For many years – in fact, for centuries – England's two great north west cities, Liverpool and Manchester, saw themselves as competitors. They fought – almost literally – for both investment and prestige.
But this has changed and they now realise that, in the modern economy, they can be – and are – partners.
What is good for one is good for the other. Both cities benefit as a result.
It should be a similar story for Londonderry and Belfast. Not – I must stress – that Derry sees itself as a competitor to Belfast.
Our city is not seeking to challenge Belfast's rightful role as Northern Ireland's capital city.
But Derry does want much more inward investment, greater growth among its indigenous enterprises, more tourism revenues.
The point, though, is that, just as the wonderful investment going into Belfast is good for all of Northern Ireland, so, too, a more prosperous Derry is good for Belfast and for the rest of Northern Ireland.
Our city wants not just to pay its way, but actually to contribute tax revenues to the rest of Northern Ireland and the UK.
Our city has remarkable strengths. We have a spirit and a new-found cultural confidence that is infectious. We have a natural beauty and quality of life that is as good as anywhere.
And we have a telecommunications infrastructure that is not merely the best in the UK, or Ireland, but also provides the highest connectivity speeds with North America of perhaps anywhere in Europe.
That physical fabric fits perfectly with the economic strategy of our city, which focuses strongly on digital and creative businesses.
We are developing a fast-expanding new technology cluster. We are aided by long-standing businesses, such as Seagate, Allstate and Kofax.
But we also have some of the most exciting young digital businesses of anywhere in Europe, including Learning Pool, 360 Production, Dog Ears and Smalltown America.
This digital hub has many similarities with the commercial renaissance of Belfast, much of which is also based on the new technologies and which has its own cultural hub.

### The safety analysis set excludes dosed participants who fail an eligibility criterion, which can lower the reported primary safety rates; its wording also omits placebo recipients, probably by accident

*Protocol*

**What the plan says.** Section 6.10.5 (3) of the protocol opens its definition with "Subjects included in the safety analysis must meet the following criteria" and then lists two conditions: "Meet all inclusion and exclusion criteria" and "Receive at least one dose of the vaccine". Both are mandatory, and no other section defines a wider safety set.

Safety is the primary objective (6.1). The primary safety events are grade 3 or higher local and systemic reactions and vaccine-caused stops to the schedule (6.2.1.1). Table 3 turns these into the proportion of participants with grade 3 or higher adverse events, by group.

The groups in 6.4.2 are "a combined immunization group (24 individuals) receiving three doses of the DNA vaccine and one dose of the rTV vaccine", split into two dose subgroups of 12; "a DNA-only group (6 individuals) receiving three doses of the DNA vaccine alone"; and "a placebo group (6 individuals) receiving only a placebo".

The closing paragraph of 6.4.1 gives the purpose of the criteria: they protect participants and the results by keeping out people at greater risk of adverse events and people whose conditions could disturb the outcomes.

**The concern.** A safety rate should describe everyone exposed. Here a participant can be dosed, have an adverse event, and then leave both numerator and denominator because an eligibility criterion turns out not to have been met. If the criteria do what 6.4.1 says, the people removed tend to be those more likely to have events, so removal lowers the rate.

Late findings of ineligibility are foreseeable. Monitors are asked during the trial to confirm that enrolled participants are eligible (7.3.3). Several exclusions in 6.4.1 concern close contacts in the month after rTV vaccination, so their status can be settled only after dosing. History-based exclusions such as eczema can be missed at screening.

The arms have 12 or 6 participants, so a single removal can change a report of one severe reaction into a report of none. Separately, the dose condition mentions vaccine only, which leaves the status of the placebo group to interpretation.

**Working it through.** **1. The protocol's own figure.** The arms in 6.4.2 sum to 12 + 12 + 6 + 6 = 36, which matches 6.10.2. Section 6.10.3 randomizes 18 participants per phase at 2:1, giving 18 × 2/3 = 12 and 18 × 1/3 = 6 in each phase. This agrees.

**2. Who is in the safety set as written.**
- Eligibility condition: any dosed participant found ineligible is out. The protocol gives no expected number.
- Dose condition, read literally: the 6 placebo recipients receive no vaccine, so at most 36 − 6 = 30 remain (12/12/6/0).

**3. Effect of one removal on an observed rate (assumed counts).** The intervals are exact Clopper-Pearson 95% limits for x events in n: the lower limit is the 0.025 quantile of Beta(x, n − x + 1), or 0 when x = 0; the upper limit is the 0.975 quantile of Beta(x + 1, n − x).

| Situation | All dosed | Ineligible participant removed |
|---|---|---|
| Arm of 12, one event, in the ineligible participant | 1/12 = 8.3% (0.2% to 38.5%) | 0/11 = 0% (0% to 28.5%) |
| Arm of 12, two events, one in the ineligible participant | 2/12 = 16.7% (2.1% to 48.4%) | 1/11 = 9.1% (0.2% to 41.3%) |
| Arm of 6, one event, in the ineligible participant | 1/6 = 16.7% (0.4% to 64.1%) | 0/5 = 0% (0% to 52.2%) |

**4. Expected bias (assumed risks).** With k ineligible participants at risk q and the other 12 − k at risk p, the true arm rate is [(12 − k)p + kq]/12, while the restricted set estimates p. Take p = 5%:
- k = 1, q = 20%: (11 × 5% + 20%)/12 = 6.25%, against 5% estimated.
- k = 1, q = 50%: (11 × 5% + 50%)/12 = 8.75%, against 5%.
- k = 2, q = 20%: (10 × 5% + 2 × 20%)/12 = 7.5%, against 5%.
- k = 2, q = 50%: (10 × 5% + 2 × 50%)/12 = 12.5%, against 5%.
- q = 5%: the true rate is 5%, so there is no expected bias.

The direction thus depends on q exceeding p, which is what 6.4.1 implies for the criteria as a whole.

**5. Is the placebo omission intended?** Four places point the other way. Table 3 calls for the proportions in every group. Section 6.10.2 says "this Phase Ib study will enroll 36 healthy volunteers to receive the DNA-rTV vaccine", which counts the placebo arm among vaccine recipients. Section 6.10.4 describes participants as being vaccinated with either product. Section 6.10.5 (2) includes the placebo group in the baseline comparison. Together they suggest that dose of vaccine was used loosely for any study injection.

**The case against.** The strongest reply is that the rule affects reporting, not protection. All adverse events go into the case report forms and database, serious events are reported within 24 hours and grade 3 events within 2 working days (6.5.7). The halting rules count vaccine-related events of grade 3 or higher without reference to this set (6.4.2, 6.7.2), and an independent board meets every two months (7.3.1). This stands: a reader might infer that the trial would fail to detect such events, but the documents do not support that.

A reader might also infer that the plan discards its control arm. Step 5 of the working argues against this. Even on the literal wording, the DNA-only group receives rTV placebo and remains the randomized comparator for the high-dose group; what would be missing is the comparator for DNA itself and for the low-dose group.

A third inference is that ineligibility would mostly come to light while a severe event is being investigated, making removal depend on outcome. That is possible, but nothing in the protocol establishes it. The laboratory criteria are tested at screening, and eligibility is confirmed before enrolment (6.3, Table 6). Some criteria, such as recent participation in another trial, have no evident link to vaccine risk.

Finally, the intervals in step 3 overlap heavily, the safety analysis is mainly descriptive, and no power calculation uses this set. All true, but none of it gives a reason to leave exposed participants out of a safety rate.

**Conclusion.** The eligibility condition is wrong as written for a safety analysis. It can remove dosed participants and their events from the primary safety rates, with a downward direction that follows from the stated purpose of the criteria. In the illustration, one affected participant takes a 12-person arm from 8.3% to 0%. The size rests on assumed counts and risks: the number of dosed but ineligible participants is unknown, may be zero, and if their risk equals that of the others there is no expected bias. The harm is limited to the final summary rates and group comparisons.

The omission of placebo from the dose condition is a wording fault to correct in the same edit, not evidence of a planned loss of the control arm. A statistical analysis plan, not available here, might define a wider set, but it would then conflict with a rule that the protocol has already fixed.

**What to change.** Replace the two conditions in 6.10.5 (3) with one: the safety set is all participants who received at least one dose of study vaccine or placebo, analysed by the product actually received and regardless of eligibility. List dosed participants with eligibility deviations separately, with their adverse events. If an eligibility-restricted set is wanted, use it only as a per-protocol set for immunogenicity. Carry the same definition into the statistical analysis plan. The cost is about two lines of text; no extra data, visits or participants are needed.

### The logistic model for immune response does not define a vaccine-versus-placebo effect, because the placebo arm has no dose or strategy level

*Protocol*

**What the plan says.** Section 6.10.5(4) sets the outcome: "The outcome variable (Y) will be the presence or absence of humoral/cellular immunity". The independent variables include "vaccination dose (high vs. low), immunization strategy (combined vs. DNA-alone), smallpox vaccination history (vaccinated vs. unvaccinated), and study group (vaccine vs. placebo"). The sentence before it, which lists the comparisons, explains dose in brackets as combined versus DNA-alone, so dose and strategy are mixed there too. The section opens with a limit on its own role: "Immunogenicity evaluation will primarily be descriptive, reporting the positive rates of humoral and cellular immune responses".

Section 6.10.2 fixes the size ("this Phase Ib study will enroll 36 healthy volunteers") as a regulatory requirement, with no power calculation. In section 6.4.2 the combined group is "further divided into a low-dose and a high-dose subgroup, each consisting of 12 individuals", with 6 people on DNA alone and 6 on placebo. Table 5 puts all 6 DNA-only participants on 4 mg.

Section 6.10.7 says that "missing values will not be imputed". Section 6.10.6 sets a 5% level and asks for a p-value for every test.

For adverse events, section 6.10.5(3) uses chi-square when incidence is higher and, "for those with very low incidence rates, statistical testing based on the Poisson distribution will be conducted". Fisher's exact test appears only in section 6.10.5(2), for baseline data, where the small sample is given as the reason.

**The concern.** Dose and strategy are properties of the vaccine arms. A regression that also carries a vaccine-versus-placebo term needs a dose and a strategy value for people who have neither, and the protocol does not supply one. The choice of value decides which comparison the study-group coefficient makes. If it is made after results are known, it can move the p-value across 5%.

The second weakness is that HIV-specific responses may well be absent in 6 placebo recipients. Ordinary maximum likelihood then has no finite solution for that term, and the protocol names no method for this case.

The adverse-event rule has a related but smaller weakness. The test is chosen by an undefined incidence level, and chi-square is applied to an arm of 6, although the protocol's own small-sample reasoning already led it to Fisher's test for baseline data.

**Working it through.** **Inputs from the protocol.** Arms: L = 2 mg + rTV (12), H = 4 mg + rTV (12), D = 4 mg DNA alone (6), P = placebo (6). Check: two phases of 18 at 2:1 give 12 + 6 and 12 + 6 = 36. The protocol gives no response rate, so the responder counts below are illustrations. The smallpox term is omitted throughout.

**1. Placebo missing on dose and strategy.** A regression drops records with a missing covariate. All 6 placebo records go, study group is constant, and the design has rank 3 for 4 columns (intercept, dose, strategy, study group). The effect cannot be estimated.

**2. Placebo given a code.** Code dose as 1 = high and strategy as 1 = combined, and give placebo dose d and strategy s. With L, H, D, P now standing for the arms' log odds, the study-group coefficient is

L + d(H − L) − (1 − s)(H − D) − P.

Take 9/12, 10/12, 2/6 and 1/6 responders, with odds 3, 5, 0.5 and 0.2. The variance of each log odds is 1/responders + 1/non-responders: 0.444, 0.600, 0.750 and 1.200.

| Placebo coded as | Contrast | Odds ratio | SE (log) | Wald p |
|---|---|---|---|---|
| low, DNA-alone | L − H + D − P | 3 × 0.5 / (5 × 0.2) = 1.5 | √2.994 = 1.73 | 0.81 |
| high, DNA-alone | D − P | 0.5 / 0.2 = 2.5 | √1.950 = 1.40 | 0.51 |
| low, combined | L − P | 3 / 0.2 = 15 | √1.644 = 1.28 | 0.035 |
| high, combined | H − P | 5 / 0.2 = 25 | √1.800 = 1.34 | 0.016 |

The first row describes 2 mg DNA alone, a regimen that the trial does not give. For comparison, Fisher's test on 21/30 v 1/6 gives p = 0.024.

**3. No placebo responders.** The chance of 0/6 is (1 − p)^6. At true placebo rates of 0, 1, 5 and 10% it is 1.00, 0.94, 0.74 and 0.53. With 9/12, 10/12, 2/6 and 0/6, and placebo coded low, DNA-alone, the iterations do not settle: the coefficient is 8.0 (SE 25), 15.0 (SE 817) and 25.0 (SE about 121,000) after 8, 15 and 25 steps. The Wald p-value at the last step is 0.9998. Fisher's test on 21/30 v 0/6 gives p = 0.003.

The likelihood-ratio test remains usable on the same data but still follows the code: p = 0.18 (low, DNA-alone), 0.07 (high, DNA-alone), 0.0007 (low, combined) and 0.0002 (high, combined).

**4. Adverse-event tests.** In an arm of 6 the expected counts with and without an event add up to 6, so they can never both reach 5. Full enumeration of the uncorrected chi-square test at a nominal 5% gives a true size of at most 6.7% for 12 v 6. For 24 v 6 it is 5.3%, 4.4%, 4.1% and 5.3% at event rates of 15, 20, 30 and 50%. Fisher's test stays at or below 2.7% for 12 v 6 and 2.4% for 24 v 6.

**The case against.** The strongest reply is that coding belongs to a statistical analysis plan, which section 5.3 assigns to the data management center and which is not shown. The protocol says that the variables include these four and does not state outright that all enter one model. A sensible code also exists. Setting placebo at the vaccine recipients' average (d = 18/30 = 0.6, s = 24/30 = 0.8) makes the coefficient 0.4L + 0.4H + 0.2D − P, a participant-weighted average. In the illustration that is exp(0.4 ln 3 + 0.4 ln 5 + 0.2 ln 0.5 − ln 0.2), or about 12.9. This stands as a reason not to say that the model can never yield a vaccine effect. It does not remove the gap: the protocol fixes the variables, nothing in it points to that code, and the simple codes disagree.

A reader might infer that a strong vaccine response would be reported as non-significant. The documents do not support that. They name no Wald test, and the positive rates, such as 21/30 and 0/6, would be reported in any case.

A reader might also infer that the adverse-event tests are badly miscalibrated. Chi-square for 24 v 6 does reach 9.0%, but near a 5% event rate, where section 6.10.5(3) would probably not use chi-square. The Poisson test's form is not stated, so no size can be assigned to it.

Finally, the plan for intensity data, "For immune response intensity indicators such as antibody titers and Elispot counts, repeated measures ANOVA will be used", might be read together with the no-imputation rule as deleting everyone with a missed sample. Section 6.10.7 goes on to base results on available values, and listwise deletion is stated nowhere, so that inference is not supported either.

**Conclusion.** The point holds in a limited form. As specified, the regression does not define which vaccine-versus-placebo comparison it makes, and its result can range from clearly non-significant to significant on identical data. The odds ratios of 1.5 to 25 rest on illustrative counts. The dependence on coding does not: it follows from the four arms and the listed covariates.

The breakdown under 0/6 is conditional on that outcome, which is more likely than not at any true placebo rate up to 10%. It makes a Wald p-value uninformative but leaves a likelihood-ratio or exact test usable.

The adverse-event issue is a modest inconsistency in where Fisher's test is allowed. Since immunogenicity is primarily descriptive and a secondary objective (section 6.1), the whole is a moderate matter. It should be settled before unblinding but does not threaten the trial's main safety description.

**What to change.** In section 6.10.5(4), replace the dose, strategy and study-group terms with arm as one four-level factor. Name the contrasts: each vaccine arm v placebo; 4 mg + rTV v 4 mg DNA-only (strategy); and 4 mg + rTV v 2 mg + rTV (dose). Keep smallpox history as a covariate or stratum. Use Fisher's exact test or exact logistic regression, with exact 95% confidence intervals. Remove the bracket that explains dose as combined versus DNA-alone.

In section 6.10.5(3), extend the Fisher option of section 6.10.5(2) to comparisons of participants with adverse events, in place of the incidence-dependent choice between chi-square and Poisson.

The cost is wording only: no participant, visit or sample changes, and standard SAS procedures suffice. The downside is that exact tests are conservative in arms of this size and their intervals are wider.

Much can be gained from connecting these two hubs in a more intimate way. For this to be achieved, two things need to take place – which happen also to be the steps needed to create a positive transformation of Derry's economy.
The first is that our transport system needs to be brought into the 21st century. We need a road connection between Belfast and Derry that is fast and efficient. (Derry also needs a fast road link with Dublin, but that is a point for another day.)
Secondly, we need a substantially expanded university presence, producing the skills needed for our digital hub. It is wonderful that we have the University of Ulster's Magee campus, but it is much too small.
Magee's research on intelligent systems is world-leading and the recent £5m investment in brain-mapping technologies is a sign both of the cutting-edge work that is taking place and how that research and development has the potential to spin-off beneficially into the wider Northern Ireland economy.
The potential for further ground-breaking innovation and the associated skills help explain why the Londonderry Chamber of Commerce has so enthusiastically backed the campaign for Magee's enlargement.
So, make no mistake, the clear message from Derry is that it has its best foot forward – we argue a positive and productive case for economic expansion.
And that expansion will benefit Belfast, the rest of Northern Ireland, the UK and, indeed, Ireland as a whole.
Philip Gilliland is president of the Londonderry Chamber of Commerce